SitNews - Stories in the News - Ketchikan, Alaska
Column - Commentary

On the (Creek) Road


November 03, 2021
Wednesday PM

Ketchikan, Alaska -
So, one of the unintended consequences of THE GREAT CRUISE SHIP COVID SHUTDOWN OF 20-21 has been the loss of a significant source of summer humor.

jpg  Dave Kiffer

Let's face it, that as irritated that - for example - Creek Street business workers get having to answer the question "where is Creek Street" a dozen or so times a day, there is a certain amount of humor generated by the level of cluelessness displayed by some visitors to Our Fair Salmon City.

That humor is usually lost in the moment and usually only seems "funny" when recalled in the depths of winter at a Monthly Grind months later, but recounting the cluelessness is indeed humorous. In much the same way that a sharp rap on one's humerus is funny.

Well, certainly not initially, but eventually,  otherwise why call it a funny bone?

But I digress.

Yes, yes, I know that the "funny bone" is actually the ulnar nerve. But it is close enough to the humerus to count.

And I digress again.

Anyway, hearing "where is Creek Street" again and again is not unlike being whacked on the funny bone again and again. And for most of the past year we have had had none of that "humer."

Which means we have had to "get our jollies" somewhere else.

It would appear by my inbox, that much of that humor was on the road.

Speaking of humor, we usually misuse the term. We consider "humor" to be a specific positive thing as in a "sense of humor."

But actually, a humor is simply a state of being, could be good or it could be bad. Either way. Which brings to the so-called "four humors" which were once defined as the four basic elements which made up the human body. These were: blood, yellow bile, black bile and phlegm. None of those sound particularly humorous, if you ask me.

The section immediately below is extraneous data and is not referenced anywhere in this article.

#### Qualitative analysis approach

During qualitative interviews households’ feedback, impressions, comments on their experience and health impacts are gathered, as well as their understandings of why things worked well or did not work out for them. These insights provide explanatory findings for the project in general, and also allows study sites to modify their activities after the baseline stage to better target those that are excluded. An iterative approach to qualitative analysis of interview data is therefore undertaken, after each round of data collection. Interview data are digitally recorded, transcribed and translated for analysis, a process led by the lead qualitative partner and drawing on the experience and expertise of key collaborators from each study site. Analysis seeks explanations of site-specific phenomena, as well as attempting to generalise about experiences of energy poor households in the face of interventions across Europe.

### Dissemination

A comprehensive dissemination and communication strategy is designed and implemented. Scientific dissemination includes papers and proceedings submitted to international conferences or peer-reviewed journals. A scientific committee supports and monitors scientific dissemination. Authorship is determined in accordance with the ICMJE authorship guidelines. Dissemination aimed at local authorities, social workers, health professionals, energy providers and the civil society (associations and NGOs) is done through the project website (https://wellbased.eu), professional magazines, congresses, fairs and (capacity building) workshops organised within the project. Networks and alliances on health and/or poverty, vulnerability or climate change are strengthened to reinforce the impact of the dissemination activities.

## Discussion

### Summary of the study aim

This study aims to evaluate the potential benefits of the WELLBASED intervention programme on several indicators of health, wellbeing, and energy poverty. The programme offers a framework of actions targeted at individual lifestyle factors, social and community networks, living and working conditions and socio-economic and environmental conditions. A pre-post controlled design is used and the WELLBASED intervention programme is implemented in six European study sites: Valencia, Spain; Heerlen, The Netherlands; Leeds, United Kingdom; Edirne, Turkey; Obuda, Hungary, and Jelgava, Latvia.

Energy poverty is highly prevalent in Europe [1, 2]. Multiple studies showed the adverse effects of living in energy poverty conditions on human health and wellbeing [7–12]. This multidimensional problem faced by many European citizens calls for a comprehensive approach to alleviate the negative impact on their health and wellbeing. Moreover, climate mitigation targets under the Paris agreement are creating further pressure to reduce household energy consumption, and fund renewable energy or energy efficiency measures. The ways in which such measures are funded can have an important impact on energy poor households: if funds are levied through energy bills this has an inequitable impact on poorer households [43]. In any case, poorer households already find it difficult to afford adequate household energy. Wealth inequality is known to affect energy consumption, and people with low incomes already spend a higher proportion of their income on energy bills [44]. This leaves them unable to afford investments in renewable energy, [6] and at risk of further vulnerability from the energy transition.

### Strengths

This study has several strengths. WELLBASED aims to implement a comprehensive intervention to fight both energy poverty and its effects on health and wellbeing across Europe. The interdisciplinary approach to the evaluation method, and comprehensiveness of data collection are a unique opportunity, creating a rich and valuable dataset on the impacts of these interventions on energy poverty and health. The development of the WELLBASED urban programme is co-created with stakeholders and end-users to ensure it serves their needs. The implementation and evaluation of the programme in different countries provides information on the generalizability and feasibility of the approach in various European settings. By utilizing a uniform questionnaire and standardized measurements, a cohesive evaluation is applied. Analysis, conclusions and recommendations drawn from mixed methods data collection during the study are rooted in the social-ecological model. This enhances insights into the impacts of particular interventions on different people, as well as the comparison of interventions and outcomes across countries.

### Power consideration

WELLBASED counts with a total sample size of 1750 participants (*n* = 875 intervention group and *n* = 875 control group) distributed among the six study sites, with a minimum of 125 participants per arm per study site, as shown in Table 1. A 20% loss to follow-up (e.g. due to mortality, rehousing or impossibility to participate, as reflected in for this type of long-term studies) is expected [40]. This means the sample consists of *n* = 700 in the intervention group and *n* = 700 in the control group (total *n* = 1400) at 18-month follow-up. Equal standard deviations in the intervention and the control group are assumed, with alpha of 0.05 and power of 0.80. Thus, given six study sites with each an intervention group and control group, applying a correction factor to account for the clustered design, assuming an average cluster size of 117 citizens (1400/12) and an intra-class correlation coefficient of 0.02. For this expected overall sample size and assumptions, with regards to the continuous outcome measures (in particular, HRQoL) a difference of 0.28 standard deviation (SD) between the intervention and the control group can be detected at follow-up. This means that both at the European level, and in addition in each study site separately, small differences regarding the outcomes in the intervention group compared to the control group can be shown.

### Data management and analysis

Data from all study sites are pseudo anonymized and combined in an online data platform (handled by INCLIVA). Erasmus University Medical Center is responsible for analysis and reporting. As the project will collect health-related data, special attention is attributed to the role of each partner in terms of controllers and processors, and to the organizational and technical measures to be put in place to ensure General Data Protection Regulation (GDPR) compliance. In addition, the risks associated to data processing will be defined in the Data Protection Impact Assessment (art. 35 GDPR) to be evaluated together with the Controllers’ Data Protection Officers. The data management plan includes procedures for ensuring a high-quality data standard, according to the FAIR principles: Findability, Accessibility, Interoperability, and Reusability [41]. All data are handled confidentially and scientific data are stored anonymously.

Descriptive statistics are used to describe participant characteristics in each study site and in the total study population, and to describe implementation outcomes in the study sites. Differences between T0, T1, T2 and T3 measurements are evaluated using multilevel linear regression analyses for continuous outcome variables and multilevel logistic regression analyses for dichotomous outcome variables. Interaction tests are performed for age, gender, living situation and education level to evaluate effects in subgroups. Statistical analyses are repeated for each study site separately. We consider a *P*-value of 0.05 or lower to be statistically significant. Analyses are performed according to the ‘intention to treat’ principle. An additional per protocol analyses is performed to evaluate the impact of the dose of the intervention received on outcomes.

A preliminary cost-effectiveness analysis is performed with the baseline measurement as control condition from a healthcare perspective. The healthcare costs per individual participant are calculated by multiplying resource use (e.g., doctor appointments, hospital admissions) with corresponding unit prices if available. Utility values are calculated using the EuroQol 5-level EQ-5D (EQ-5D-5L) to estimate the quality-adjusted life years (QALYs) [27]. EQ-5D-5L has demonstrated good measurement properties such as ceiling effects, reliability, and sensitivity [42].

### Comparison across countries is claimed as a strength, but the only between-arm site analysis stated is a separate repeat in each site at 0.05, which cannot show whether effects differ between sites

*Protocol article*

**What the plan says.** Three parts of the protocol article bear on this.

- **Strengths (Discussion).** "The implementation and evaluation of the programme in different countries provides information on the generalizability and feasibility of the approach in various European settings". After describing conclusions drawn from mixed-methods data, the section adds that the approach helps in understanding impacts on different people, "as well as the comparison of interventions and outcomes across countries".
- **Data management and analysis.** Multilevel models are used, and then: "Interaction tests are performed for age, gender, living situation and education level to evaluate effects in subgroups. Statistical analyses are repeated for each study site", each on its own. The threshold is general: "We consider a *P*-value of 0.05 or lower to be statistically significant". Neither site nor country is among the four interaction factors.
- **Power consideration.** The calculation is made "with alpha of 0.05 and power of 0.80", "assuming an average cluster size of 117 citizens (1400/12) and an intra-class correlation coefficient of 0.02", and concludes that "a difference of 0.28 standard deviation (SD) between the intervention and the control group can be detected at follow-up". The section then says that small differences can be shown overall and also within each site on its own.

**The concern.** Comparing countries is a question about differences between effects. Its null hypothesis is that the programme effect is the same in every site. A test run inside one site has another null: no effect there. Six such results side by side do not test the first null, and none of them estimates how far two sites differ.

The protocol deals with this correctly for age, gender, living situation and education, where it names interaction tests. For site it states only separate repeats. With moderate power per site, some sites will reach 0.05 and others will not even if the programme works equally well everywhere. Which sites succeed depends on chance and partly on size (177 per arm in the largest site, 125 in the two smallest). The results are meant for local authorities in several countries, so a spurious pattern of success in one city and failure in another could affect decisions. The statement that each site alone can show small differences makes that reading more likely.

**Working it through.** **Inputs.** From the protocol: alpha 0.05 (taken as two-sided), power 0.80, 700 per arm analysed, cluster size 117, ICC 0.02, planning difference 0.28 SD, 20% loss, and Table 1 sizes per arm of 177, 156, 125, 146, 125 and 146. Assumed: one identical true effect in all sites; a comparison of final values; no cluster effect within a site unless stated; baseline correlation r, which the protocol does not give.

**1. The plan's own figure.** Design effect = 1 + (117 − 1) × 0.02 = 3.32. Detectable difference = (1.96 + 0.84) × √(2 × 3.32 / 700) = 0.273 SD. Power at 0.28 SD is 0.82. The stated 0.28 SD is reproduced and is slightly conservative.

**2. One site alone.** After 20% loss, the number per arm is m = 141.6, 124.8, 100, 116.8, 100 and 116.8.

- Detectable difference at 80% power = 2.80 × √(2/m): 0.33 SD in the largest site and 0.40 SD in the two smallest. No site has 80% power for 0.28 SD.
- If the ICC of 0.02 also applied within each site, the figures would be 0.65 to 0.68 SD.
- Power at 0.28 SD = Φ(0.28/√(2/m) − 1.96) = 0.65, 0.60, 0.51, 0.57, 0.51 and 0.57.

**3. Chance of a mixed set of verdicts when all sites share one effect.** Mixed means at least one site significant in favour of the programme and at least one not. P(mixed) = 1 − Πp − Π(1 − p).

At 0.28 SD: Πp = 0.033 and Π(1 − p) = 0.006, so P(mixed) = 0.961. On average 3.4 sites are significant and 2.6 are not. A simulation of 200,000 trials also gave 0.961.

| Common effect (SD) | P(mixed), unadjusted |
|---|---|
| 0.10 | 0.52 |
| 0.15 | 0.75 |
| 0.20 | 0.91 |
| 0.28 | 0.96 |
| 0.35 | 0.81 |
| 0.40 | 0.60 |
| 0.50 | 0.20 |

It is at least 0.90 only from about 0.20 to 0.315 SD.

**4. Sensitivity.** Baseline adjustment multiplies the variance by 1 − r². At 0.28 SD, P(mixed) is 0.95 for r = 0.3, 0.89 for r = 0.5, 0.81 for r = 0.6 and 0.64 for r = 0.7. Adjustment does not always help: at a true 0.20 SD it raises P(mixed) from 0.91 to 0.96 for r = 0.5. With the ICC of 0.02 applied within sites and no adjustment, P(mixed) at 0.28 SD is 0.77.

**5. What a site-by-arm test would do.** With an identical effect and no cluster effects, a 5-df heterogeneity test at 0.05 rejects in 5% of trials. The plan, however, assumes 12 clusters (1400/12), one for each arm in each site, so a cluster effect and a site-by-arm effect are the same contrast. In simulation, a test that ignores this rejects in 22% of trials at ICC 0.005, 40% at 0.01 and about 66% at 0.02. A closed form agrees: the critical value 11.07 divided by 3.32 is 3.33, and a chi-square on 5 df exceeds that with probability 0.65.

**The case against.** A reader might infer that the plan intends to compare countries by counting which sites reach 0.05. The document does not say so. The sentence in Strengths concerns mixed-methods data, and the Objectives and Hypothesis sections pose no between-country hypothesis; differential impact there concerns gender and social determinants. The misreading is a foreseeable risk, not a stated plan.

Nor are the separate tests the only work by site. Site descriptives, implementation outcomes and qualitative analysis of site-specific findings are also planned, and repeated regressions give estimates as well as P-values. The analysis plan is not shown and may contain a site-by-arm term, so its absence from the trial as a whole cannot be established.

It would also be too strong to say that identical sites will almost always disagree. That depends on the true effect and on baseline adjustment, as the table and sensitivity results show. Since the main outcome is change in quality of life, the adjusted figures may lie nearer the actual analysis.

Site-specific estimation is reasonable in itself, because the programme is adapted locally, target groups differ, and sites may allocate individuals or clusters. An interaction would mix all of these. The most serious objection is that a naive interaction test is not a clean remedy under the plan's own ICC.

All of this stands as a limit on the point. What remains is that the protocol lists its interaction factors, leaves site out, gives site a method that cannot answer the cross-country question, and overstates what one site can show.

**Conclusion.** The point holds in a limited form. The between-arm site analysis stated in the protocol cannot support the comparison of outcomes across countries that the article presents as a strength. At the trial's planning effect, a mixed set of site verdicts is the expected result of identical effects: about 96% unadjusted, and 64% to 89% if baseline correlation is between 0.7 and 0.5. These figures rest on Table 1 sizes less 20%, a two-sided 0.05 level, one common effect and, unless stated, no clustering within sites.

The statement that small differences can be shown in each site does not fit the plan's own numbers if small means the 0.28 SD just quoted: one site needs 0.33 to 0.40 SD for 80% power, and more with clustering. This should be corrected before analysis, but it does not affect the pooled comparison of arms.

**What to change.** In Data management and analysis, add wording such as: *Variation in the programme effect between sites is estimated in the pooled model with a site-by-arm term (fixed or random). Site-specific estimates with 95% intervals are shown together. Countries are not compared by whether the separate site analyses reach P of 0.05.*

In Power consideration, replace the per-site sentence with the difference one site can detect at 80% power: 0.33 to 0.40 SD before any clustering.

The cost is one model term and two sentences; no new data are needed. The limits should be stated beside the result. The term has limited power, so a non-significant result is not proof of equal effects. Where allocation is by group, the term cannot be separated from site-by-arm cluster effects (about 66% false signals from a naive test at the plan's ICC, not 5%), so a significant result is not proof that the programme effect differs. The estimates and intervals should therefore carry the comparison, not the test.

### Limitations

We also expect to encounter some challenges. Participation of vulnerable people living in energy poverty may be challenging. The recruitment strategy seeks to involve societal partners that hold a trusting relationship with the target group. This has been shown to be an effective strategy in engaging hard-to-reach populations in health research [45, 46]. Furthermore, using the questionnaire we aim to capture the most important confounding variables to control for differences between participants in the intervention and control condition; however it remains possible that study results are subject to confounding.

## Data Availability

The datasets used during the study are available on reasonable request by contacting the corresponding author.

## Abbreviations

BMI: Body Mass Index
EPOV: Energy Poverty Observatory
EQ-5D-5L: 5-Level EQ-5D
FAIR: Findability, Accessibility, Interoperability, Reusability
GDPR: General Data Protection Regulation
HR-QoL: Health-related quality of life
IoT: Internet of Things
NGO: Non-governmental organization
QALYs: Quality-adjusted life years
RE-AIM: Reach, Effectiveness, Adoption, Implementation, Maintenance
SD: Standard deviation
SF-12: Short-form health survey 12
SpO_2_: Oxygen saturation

Yeah, another digression. So, sue me.

Anyhow, this prattle was going somewhere. Literally. On the road.

Instead of spending the past year muttering about the denseness of the visitors, we have been spending the last past year muttering about other drivers. At least according to my inbox. I have received numerous messages from friends and neighbors about what idiot drivers our other friends and neighbors are.

Lots of posts about left turns, about ignoring traffic lights, about the inability to find the brake pedal when approaching intersections. Also, about driving either "way too slow" or "way too fast."

Occasionally, there has been a complaint or two about the "failure to take into account road conditions." Seriously, we all know the joy of cornering into a section of road that is completely covered in water and hydroplaning somewhat out of control.  Hey, anything to at least briefly feel like we have loosed the relentless "bonds" of The Rock, right?

Then there are the people who do not seem to understand the "unwritten" rules of the local road.

Like how you are supposed to pause and let the other lane go first on Bawden between Grant and Pine streets, rather than barge ahead and force the other car to drive onto the sidewalk to miss you.

Or how you, if you are waiting at the stop sign at the confluence of Park and Bawden, you are supposed to give way to cars traveling up Bawden rather than hitting the gas and trying to T-bone them.

Yes, neither of these things are covered in the local driver's tests, but EVERYONE knows - or should know - them anyway.

On the other hand, I saw a car driving the wrong way down Dock Street by the museum the other day, so perhaps not EVERYONE knows the rules of the road.

I can see how that happens. A while back, I found myself starting to slow down to stop to turn left heading south on Front Street to turn onto Dock street. Not sure what has happening there as that section of Dock has been one way since before I was born. 

Must be the aging process. I feel like I could use a booster see to over the steering wheel somedays. I also want to start shouting at the other drivers for "going like bats out of hell."

I'm sure that at least one other person saw me slowing down, hit my blinker, quickly shut my blinker off and speed up as if nothing was out of the ordinary. I'm sure they later regaled those around the dinner table with the story of the "idiot" who was going to go the "wrong way" on Dock Street.

Which brings me back to the one odd "visitorism" that I heard this brief summer season. A cruise passenger asked me where "Creek Road" was.

That was a new one. The summer "mocking" was not a complete loss after all.


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